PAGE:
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The Ecology of the Spoken WordAmazonian Storytelling and Shamanism among the Napo Runa$
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Michael A. Uzendoski and Edith Felicia Calapucha-Tapuy

Print publication date: 2012

Print ISBN-13: 9780252036569

Published to Illinois Scholarship Online: April 2017

DOI: 10.5406/illinois/9780252036569.001.0001

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Birds and Humanity

Birds and Humanity

Women’s Songs

(p.79) Chapter 4 Birds and Humanity
The Ecology of the Spoken Word

Mark Hertica

University of Illinois Press

This chapter presents translations and interpretations of six women's songs that speak to the power of the feminine voice and the feminine soul. These songs feature feminine shape-shifting relations between birds and women, fish and women, and similar mimetic transformations in history, such as the rubber boom. In this context, the spoken word becomes musicalized, and the body realizes different cosmological capacities. The chapter shows that the aesthetic features of these songs resonate with the mythological and metaphysical qualities of the Iluku bird, discussed in Chapter 3. These women's songs are also a form of shamanic practice in which the singer experiences her body as a special locus of subjectivity as defined by relations with birds and other alters. When women sing, they report feeling the power (ushay) “in their flesh” (paygunác aychay) of the birds or animals about which they sing.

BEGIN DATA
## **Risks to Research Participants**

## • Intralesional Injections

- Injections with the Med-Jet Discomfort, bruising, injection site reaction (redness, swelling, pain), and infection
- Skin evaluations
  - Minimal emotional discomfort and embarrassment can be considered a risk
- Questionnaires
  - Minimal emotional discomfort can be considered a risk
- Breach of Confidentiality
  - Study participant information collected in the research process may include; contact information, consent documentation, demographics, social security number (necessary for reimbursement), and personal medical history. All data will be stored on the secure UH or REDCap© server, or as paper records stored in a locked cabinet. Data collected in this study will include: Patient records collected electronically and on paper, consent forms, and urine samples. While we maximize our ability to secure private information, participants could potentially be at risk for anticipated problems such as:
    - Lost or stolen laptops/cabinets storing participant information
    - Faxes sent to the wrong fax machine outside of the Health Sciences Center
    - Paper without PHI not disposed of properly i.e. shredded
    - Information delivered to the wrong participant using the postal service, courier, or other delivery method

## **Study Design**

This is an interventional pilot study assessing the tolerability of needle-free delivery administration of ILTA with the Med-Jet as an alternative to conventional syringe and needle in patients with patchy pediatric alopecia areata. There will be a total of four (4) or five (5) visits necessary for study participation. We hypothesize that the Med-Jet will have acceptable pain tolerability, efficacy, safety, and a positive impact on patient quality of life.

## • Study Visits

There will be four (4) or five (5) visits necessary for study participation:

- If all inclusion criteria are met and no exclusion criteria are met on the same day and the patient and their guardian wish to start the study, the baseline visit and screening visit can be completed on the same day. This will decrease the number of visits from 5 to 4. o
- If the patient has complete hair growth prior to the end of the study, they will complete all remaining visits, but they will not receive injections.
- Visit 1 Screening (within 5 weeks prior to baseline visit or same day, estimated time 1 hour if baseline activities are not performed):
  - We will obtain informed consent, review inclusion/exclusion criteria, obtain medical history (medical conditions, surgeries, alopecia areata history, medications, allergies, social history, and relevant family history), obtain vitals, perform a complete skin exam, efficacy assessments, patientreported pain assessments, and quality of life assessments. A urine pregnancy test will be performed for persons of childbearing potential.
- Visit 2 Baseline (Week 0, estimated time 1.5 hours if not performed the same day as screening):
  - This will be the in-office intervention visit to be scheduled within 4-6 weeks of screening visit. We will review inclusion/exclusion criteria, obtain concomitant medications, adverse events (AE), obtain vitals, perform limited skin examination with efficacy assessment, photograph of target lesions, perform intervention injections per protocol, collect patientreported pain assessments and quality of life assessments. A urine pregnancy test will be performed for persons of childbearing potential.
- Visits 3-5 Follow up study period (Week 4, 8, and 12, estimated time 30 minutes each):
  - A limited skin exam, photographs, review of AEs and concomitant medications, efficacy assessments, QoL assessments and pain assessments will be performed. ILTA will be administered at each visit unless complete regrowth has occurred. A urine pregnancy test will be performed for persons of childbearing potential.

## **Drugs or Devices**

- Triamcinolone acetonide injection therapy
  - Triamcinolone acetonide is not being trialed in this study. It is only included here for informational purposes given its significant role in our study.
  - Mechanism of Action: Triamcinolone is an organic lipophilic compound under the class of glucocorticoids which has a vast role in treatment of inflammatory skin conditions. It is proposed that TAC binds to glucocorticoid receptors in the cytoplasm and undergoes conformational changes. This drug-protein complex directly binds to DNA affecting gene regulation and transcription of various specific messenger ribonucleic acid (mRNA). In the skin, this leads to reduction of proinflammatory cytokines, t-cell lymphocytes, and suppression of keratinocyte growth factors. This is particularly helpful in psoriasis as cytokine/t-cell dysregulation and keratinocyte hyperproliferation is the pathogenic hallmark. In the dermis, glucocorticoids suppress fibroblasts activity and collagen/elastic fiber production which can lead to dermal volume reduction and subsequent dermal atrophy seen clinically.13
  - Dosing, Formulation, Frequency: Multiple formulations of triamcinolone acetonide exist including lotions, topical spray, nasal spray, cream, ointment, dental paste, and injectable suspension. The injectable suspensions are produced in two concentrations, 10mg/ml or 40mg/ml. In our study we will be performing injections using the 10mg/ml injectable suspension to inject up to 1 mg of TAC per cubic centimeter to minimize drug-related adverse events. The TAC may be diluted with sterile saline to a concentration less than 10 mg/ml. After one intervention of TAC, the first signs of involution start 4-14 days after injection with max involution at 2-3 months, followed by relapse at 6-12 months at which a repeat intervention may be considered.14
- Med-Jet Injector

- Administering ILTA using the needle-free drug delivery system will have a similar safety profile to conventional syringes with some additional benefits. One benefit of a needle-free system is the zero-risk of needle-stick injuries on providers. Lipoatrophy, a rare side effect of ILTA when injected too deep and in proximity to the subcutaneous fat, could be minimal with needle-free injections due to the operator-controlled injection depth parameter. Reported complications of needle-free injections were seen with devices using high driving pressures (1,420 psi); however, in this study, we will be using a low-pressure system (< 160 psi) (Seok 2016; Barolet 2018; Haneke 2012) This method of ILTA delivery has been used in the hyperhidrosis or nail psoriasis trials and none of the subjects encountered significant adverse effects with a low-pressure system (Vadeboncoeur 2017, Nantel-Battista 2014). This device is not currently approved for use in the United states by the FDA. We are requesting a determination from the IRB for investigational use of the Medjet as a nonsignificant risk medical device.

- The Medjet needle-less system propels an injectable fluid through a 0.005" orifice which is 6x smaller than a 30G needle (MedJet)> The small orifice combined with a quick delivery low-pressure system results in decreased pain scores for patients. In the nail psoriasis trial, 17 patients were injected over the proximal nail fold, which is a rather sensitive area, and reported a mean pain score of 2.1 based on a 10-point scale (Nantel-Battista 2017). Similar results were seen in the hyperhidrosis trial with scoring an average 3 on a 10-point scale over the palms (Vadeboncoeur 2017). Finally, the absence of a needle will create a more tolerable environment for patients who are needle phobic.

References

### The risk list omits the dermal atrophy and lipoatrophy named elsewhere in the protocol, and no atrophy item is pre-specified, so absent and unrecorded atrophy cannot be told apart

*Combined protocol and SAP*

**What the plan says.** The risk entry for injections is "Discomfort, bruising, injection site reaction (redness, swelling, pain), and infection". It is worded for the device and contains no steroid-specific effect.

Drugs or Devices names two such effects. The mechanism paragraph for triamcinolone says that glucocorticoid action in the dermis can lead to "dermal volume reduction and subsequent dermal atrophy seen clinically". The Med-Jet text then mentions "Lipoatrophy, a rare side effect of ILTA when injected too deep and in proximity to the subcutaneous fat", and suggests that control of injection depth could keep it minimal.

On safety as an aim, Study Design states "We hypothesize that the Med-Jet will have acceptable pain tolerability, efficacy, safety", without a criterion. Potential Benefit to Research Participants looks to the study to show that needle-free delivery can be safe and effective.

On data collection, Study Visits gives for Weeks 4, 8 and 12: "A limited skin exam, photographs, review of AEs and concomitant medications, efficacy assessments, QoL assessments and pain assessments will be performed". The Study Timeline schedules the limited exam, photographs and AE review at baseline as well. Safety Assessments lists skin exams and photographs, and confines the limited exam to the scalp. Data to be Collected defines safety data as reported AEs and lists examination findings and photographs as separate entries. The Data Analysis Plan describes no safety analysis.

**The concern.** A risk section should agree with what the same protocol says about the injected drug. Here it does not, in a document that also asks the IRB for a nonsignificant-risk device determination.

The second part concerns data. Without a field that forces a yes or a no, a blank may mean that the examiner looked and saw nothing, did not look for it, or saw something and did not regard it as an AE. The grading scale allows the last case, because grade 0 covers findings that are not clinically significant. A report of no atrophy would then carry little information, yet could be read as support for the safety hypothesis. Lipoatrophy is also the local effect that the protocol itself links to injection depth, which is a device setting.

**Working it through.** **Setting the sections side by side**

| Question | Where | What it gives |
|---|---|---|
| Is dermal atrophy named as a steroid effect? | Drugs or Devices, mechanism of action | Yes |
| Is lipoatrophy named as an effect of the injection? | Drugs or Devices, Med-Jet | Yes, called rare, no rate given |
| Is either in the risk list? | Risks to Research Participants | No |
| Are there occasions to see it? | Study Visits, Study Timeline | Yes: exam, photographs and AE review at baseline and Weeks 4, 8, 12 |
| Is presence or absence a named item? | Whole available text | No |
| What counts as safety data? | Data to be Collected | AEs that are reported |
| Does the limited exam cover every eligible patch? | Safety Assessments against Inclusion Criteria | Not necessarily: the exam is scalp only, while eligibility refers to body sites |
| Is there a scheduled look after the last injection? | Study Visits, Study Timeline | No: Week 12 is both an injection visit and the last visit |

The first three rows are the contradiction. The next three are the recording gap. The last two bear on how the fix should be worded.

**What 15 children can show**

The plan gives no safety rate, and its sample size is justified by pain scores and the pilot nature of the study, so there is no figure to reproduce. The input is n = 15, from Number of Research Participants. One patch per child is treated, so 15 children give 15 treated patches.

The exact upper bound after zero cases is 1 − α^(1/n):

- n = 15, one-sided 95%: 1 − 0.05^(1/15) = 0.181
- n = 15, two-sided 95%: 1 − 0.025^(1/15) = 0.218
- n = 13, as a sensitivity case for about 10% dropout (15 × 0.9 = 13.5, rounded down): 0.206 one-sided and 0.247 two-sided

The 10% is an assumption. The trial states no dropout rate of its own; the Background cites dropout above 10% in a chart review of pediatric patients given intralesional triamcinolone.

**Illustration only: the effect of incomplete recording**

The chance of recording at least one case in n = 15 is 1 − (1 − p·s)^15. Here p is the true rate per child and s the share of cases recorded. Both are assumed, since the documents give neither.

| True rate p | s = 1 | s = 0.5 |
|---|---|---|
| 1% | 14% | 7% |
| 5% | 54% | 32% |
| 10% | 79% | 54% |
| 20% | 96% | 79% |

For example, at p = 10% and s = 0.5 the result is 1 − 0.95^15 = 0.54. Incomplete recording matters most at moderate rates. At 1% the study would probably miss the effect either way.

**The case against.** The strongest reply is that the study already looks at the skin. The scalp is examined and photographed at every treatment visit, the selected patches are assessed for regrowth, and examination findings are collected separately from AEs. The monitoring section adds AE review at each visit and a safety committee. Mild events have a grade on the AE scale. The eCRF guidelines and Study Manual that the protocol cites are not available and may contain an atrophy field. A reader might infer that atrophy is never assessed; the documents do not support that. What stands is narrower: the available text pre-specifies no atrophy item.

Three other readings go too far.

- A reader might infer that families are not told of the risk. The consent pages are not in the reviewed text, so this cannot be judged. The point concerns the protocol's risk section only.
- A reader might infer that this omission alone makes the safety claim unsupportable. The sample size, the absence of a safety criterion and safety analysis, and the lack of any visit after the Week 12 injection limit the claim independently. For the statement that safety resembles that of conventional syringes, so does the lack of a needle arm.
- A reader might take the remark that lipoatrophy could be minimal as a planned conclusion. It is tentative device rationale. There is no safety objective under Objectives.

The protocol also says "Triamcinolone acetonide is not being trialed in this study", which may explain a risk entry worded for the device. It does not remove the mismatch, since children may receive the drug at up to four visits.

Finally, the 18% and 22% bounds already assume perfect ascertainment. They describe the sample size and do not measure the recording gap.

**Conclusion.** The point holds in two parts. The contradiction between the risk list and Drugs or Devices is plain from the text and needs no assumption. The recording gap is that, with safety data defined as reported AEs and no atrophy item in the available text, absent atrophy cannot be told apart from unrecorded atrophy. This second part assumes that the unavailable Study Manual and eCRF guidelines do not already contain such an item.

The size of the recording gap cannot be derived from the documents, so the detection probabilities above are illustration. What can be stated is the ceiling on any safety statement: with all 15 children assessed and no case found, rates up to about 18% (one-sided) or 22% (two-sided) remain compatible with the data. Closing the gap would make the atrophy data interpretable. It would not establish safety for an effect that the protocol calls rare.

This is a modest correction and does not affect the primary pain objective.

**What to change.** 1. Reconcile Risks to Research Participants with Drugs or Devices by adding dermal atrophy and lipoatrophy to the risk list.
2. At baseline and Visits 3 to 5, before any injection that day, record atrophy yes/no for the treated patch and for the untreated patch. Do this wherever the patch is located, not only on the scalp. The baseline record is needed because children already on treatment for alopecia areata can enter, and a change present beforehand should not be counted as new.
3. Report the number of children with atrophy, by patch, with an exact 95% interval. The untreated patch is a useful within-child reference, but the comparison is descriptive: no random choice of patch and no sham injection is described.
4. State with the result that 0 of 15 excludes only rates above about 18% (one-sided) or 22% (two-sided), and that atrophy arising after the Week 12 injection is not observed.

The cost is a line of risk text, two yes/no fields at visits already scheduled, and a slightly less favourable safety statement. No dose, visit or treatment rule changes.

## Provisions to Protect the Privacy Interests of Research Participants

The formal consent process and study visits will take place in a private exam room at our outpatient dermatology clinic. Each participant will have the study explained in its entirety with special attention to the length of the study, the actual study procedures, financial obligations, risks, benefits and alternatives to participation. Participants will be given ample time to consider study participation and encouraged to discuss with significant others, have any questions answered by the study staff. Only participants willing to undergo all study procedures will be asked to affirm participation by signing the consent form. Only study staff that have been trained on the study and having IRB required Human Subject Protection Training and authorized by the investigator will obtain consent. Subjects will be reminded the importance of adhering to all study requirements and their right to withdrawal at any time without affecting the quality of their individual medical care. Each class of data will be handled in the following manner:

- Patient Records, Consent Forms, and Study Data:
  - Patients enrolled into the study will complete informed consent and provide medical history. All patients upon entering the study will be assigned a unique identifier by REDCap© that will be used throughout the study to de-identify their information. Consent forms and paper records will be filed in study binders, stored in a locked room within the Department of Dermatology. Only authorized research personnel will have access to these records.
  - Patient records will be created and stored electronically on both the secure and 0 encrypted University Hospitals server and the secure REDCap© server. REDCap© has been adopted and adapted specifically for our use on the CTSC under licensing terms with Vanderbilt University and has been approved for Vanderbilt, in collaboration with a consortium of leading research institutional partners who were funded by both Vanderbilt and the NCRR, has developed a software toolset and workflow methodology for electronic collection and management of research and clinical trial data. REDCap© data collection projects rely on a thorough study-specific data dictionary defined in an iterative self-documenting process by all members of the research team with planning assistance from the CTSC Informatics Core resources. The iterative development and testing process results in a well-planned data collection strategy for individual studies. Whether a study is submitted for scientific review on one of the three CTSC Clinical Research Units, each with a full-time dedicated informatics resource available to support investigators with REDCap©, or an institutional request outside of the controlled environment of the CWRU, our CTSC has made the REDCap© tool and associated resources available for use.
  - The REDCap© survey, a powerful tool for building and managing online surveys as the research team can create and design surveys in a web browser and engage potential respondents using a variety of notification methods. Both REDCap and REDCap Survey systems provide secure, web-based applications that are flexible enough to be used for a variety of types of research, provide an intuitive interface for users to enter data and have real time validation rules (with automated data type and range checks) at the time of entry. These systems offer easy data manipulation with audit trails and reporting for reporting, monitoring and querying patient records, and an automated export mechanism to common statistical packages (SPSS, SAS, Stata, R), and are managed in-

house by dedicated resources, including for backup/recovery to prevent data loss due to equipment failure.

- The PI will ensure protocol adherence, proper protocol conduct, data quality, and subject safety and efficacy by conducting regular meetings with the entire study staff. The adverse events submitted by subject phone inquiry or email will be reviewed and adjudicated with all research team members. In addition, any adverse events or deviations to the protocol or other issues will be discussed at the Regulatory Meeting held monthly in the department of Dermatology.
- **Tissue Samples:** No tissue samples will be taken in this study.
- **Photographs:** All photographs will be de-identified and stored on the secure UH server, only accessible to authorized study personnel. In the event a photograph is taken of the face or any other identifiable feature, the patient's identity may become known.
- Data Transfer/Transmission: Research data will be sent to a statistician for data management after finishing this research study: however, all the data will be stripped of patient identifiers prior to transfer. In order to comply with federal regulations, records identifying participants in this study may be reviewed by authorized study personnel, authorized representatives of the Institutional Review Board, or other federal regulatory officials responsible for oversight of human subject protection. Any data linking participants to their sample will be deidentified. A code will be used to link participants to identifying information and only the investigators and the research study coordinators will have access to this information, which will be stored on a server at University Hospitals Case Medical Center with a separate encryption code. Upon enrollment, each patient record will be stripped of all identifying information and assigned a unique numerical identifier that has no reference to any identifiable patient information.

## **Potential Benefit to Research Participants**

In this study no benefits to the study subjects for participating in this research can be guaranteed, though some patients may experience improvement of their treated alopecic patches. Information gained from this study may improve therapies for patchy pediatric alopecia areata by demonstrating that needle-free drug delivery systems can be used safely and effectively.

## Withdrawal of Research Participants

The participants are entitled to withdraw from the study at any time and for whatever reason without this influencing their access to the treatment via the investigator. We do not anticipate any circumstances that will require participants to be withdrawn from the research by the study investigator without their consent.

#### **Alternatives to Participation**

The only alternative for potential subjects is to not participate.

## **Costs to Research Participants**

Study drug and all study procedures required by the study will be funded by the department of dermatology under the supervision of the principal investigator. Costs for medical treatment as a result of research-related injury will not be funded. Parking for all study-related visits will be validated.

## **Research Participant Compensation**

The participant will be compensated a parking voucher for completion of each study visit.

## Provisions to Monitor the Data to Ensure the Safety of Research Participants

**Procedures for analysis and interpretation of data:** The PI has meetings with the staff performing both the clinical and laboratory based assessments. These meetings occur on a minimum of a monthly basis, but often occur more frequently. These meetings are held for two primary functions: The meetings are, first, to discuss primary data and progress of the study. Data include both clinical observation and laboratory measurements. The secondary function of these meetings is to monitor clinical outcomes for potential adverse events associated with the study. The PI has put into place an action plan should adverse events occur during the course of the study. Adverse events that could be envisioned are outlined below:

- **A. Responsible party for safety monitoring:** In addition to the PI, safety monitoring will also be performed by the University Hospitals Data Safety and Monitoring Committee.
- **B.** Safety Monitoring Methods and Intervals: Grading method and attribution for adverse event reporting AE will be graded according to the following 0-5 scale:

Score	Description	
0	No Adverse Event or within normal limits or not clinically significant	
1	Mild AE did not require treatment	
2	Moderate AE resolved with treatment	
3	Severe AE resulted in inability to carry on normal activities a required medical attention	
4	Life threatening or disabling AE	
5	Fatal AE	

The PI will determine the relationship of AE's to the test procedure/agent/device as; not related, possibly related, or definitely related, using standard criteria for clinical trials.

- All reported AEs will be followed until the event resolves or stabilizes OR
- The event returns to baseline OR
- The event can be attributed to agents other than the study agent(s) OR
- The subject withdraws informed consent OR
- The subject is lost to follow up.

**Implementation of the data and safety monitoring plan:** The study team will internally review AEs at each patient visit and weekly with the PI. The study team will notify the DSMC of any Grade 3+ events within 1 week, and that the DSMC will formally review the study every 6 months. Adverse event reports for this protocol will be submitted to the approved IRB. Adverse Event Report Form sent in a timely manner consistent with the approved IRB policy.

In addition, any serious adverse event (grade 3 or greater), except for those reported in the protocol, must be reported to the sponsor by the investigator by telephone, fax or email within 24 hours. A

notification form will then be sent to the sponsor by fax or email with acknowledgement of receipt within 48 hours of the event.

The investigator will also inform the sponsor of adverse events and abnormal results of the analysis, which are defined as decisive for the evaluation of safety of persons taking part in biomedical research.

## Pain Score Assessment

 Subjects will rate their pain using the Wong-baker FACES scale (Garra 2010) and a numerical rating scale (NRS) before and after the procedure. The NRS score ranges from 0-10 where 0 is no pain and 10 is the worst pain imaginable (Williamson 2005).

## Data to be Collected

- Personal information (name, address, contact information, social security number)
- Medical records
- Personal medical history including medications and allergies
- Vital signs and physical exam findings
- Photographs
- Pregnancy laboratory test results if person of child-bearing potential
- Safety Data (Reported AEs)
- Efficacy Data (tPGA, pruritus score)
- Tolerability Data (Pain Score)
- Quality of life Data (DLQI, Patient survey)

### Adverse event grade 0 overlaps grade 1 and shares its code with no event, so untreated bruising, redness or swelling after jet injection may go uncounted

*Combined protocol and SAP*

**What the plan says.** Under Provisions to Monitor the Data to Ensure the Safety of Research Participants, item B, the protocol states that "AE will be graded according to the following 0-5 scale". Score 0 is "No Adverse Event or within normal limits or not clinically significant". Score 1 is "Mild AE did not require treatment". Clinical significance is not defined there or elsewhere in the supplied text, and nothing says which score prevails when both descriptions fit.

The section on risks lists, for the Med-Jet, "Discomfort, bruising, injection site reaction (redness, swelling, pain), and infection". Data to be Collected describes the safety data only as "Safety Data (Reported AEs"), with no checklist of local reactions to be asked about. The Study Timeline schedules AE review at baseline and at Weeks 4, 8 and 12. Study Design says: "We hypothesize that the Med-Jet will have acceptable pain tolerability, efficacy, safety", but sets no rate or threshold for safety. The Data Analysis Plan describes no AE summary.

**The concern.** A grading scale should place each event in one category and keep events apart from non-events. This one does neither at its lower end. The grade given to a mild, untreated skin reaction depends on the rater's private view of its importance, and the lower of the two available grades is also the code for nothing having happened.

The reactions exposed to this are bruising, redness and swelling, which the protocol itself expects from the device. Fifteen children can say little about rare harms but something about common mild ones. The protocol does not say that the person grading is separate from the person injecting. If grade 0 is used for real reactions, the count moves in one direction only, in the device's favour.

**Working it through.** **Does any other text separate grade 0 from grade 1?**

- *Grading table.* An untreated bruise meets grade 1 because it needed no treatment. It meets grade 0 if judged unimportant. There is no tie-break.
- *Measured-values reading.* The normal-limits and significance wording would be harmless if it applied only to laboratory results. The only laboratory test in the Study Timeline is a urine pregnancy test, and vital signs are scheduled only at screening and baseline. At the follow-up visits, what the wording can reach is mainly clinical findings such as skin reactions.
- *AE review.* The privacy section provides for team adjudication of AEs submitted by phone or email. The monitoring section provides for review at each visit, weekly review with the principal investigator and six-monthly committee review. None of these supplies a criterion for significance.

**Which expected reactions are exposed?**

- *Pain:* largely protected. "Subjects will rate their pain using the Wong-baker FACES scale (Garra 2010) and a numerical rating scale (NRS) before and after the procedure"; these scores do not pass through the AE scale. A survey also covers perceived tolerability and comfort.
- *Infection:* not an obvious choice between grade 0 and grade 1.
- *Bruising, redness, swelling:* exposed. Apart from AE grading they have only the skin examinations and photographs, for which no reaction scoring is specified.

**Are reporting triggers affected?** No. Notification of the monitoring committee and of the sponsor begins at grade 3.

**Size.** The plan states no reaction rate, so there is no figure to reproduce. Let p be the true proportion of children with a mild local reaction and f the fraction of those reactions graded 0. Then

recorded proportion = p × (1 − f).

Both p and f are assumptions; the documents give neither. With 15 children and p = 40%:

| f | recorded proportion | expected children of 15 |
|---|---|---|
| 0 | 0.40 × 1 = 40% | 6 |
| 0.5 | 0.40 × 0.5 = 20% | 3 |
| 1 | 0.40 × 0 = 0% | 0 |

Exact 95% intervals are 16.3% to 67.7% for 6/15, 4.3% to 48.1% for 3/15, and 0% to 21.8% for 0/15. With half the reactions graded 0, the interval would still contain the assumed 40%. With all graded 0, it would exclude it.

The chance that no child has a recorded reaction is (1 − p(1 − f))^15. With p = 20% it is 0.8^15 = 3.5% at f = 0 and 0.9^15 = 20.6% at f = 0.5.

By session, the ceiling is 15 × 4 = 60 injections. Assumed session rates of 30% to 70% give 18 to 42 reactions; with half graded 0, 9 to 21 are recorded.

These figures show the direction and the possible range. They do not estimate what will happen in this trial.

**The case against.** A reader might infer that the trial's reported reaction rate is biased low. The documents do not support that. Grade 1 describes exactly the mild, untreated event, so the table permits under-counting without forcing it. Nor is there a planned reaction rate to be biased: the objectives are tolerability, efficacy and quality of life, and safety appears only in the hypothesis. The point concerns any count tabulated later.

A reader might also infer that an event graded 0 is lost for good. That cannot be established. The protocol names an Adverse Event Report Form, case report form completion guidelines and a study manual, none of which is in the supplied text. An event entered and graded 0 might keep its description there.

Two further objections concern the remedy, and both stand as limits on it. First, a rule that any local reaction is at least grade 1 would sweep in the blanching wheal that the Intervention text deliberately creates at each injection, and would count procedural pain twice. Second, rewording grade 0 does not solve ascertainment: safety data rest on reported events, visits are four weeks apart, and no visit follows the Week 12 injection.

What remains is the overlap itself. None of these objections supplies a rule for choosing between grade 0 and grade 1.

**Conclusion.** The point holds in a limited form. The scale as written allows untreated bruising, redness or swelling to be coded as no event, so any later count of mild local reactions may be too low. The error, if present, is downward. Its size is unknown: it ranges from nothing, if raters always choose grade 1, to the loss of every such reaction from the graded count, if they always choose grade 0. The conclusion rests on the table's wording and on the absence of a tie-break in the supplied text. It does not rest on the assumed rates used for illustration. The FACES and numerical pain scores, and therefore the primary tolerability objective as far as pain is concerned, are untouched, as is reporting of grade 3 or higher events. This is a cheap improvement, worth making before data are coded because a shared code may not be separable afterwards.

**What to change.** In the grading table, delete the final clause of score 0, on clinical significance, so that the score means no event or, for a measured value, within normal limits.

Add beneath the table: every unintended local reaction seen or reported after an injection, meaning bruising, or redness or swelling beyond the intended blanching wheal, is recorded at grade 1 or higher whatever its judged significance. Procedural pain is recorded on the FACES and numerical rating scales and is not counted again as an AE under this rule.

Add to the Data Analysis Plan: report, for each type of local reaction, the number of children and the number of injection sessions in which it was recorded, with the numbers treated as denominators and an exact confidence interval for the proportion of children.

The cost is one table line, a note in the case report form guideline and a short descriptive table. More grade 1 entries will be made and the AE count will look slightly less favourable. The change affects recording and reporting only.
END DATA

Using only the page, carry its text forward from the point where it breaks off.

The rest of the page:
Keywords:   women's songs, Napo Runa music, feminine voice, feminine soul, shamanic practice

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